BLOG -DR CRAIG SHERIDAN
I’m writing this today having just spent the last two weeks on annual leave, at home, in my house, with my immediate family.
Having spent the past few months working extra hours in general practice and emergency medicine, I could feel that a break was needed but was sceptical about how refreshing leave in lockdown would feel, not least because I would be switching from doctor to primary school teacher for a large part of my day!
As a backdrop to this holiday is the Covid-19 pandemic, which has caused enormous disruption to the way we live our lives.
In the UK alone, thousands of people have died as a direct result of this infection and thousands more will suffer as an indirect consequence due to inevitable delays in providing healthcare for other illnesses. Then there are of course the economic and educational impacts of this pandemic that are harder to measure and have far-reaching consequences.
I have seen these problems first-hand working in the hospital.
And, like other parents, I have felt the emotions of taking my children away from school and away from their friends.
But I have also seen many positives changes occurring during the pandemic. The lockdown has forced many of us to break free of our hectic and jam-packed schedules. Our daily commutes have been dramatically cut. Long drives and train connections have been replaced by a short work to the bathroom, before grabbing a coffee in the kitchen and sitting down in the study, garden or bedroom that now doubles as the home office.
Busy school runs are a thing of the past, even for those like me, who have needed to use the keyworker scheme a few days per week, as there are now so few cars on the road compared to life before lockdown. Gyms, clubs and afterschool activities have all ceased to exist, freeing up time, which for many of us was at a premium. So, what have we all been doing with this newfound time and was I able to make good use of it during my break?
For me and my children, I tried to make daily exercise a big part of this holiday. Dog walks, swimming in the sea, jogging, cycle rides, make-shift circuit training using medical textbooks and garden tools have all featured at least once each day of my annual leave. We know the physical and mental health benefits of regular exercise can be huge and this is as true for children as it is for adults, so it was important for me that we did at least a little, every day.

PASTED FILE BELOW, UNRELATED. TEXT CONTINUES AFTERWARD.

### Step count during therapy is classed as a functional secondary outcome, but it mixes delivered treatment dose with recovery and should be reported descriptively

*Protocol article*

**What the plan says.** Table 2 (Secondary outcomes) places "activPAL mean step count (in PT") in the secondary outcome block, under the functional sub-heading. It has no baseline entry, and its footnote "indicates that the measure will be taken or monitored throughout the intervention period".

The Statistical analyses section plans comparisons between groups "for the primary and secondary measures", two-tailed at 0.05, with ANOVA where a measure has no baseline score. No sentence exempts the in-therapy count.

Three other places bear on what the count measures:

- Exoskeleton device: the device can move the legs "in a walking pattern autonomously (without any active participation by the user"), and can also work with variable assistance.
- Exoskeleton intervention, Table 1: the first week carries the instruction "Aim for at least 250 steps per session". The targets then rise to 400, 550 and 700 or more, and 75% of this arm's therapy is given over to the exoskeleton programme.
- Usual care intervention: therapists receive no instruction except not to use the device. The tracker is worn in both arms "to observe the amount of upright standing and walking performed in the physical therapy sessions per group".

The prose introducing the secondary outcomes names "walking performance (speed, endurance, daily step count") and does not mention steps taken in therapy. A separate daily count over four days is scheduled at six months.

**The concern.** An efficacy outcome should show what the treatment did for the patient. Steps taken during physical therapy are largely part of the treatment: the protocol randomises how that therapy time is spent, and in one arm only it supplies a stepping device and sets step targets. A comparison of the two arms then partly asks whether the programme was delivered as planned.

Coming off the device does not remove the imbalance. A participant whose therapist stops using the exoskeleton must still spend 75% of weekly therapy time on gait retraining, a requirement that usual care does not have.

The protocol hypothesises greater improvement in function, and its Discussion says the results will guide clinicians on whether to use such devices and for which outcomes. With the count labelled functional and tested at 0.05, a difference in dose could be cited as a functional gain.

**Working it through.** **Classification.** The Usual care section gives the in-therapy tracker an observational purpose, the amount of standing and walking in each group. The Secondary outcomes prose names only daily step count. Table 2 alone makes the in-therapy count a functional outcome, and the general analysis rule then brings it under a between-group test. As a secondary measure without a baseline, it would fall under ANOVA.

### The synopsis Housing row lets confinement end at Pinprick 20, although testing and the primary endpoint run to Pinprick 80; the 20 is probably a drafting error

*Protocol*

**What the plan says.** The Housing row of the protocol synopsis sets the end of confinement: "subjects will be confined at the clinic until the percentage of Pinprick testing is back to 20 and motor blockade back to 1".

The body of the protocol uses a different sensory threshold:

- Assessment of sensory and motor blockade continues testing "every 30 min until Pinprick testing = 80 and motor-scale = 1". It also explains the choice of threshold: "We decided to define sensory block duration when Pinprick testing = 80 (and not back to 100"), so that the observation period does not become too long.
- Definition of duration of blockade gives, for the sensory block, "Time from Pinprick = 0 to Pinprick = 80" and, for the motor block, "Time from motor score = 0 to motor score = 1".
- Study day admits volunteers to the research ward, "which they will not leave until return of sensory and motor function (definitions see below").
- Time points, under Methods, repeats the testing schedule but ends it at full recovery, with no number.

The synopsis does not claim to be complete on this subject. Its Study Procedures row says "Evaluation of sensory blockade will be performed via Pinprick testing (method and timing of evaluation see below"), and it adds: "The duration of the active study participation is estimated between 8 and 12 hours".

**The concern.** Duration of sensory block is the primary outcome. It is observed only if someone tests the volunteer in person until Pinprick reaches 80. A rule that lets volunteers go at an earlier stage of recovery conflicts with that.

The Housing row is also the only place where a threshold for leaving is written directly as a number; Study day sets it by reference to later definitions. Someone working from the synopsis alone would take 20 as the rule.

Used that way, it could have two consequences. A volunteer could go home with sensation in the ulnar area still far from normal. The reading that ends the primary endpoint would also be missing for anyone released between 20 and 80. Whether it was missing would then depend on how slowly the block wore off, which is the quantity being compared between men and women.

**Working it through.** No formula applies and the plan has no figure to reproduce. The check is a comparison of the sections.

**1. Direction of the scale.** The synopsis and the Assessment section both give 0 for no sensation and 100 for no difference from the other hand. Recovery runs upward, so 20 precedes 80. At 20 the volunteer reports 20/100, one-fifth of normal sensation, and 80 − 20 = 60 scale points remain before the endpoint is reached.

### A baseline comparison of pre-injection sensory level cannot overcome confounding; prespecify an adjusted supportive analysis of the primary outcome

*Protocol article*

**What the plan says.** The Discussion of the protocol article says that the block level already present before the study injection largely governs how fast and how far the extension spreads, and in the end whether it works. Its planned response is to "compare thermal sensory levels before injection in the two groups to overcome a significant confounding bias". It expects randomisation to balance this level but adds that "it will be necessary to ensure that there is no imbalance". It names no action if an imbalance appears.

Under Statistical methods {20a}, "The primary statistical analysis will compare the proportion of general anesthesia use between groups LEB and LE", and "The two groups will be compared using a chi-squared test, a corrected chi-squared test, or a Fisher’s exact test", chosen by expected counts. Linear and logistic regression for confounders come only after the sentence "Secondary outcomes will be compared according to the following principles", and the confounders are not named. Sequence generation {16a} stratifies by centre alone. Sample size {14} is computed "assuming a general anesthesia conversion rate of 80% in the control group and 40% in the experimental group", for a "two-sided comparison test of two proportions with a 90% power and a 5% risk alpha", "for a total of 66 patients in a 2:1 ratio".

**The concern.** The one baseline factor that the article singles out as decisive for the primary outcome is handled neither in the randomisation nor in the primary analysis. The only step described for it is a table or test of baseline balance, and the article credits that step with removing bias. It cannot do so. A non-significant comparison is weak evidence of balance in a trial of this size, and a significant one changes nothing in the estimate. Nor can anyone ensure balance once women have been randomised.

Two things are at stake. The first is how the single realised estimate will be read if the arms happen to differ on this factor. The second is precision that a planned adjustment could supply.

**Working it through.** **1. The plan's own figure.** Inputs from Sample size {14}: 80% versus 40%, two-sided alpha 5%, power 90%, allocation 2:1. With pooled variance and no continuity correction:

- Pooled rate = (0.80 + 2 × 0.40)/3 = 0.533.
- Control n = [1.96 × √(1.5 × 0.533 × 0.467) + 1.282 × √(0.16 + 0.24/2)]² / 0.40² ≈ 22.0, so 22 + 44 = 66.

I’m pleased to say that my family don’t appear to be the exception here either. The latest data from Sport England revealed that children’s physical activity levels are showing positive signs of improvement during the lockdown. More than 1 in 5 children now do more than an hour of physical activity per day (the amount advised by the Chief Medical Officer) compared to under 1 in 6 in week one of lockdown. And, in the same period, the number of children doing no exercise/activity has fallen too.
This was by no means a traditionally relaxing holiday but I do feel refreshed and I know it was helped, perhaps counterintuitively but in no small part by staying active every day.
Remember, exercise can take many shapes and forms and can and should be accessible to all and the #KeepMovingSuffolk campaign is designed to support you and your family in this goal.
GP & Specialty Registrar in Sports and Exercise Medicine
MBChB BSc (Hons) MRCGP (2013) MSc dip SEM (Distinction) MFSEM (UK)
Public Health Suffolk